Friday, 1 March 2013

Variations in Walsall’s Royal Mail Red Stamps


I noticed almost immediately when I received my set of Walsall’s recent booklets with the Royal Mail red stamps that there is a significant difference in the iridescent overprints. The overprint is very light in the book of 12 standard stamps and the book of four stamps for large letters. It is difficult, though not impossible, to see the codes 12 and T or F. 

Conversely, the overprint is heavier on the booklet of six, and the codes are very easy to see. In the image above, the stamp from the book of six is on top and the one from the book of 12 is below. The difference is apparent.

The angle of reflection makes all the difference, so here is another image with the stamps reversed and at a different angle. The codes on the stamp from the book of 12 at top are a little easier to see, but they are still much fainter than the codes from the book of six.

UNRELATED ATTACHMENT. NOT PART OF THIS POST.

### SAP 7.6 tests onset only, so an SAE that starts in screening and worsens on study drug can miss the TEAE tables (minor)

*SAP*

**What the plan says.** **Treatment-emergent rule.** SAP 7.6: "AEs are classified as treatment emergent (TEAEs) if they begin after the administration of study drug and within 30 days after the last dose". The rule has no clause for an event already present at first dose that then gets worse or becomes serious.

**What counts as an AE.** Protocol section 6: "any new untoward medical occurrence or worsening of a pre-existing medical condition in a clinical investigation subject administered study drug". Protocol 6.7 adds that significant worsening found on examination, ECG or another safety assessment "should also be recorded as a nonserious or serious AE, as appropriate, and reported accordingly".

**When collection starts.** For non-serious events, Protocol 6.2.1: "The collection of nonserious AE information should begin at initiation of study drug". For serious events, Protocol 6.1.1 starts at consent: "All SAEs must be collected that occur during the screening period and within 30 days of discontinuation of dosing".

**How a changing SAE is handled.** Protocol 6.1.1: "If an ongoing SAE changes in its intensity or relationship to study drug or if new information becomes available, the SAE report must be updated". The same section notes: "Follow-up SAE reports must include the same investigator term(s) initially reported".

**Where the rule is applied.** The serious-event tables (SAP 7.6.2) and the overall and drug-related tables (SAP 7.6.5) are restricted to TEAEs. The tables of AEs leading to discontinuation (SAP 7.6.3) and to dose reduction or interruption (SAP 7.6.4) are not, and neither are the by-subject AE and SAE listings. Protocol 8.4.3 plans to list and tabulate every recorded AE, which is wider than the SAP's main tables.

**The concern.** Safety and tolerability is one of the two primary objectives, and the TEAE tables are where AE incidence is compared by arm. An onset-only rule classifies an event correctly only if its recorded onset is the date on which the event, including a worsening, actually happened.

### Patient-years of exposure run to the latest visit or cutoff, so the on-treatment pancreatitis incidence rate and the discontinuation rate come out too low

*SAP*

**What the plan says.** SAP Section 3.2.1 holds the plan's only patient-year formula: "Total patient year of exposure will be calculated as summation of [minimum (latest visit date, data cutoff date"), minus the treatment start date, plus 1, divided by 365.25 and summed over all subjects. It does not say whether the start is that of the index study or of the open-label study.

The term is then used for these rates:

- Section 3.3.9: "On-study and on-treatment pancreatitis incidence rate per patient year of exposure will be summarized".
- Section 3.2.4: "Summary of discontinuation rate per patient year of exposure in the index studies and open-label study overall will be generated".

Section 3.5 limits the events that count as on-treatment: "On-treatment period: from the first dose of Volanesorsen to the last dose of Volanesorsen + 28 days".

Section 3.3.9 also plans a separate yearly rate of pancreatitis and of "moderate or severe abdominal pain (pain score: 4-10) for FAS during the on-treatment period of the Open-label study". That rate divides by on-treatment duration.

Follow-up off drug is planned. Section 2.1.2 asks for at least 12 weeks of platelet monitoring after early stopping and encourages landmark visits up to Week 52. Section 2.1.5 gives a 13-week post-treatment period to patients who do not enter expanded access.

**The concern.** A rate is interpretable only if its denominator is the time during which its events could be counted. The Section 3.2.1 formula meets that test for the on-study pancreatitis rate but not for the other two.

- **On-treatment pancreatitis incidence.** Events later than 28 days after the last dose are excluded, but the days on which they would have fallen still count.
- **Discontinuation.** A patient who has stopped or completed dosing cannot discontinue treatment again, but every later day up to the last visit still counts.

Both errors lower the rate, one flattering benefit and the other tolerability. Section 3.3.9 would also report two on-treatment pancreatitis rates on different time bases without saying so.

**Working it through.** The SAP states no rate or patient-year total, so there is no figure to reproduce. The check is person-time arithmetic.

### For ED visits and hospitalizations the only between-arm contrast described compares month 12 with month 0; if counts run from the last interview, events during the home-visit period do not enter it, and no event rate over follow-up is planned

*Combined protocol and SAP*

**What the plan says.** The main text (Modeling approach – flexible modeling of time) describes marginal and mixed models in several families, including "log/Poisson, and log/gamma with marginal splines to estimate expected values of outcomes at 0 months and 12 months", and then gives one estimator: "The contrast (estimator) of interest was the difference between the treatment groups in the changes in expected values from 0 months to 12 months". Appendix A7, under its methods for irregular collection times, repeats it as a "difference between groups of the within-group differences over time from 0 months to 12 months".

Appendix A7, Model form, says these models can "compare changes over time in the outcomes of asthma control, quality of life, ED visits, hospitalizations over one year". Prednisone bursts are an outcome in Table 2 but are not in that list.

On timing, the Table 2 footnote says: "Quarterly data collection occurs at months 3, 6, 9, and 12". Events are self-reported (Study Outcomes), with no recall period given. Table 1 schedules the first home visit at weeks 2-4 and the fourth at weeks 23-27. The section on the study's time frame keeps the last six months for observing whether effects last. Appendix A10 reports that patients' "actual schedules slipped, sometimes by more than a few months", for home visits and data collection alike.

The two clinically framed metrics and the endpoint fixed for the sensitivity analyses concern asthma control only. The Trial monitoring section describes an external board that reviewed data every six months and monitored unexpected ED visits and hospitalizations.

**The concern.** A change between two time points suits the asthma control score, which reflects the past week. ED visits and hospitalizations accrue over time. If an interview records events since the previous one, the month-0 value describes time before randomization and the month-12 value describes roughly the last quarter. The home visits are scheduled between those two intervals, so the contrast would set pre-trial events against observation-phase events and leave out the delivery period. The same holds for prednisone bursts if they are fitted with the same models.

I also noticed that the Queen’s head is much darker in the book of six compared to the books of four and 12. I think you can see this in the image below. The stamps from the book of six are the lower pair.


To my eyes there is a noticeable shade difference between all three books. The stamps in the book of four are a deep red, the stamps in the book of six are lighter and have a bit of yellow in them, and the stamps in the book of 12 are even lighter with more yellow.

And, finally, the gaps in the slits in the book of 12 are much smaller than the gaps in the other two books. You can see that in the image immediately above.

I only have one of each booklet, so it may be that the differences I’ve found are not constant. I would appreciate hearing from others who have seen more booklets and what you have found.

--Larry

UPDATE: John Deering has also noticed the differences in the overprint and shades, as noted in his April "Machin Watch" column in Gibbons Stamp Monthly. Since John undoubtedly sees a lot of these booklets, these differences are apparently constant.

No comments: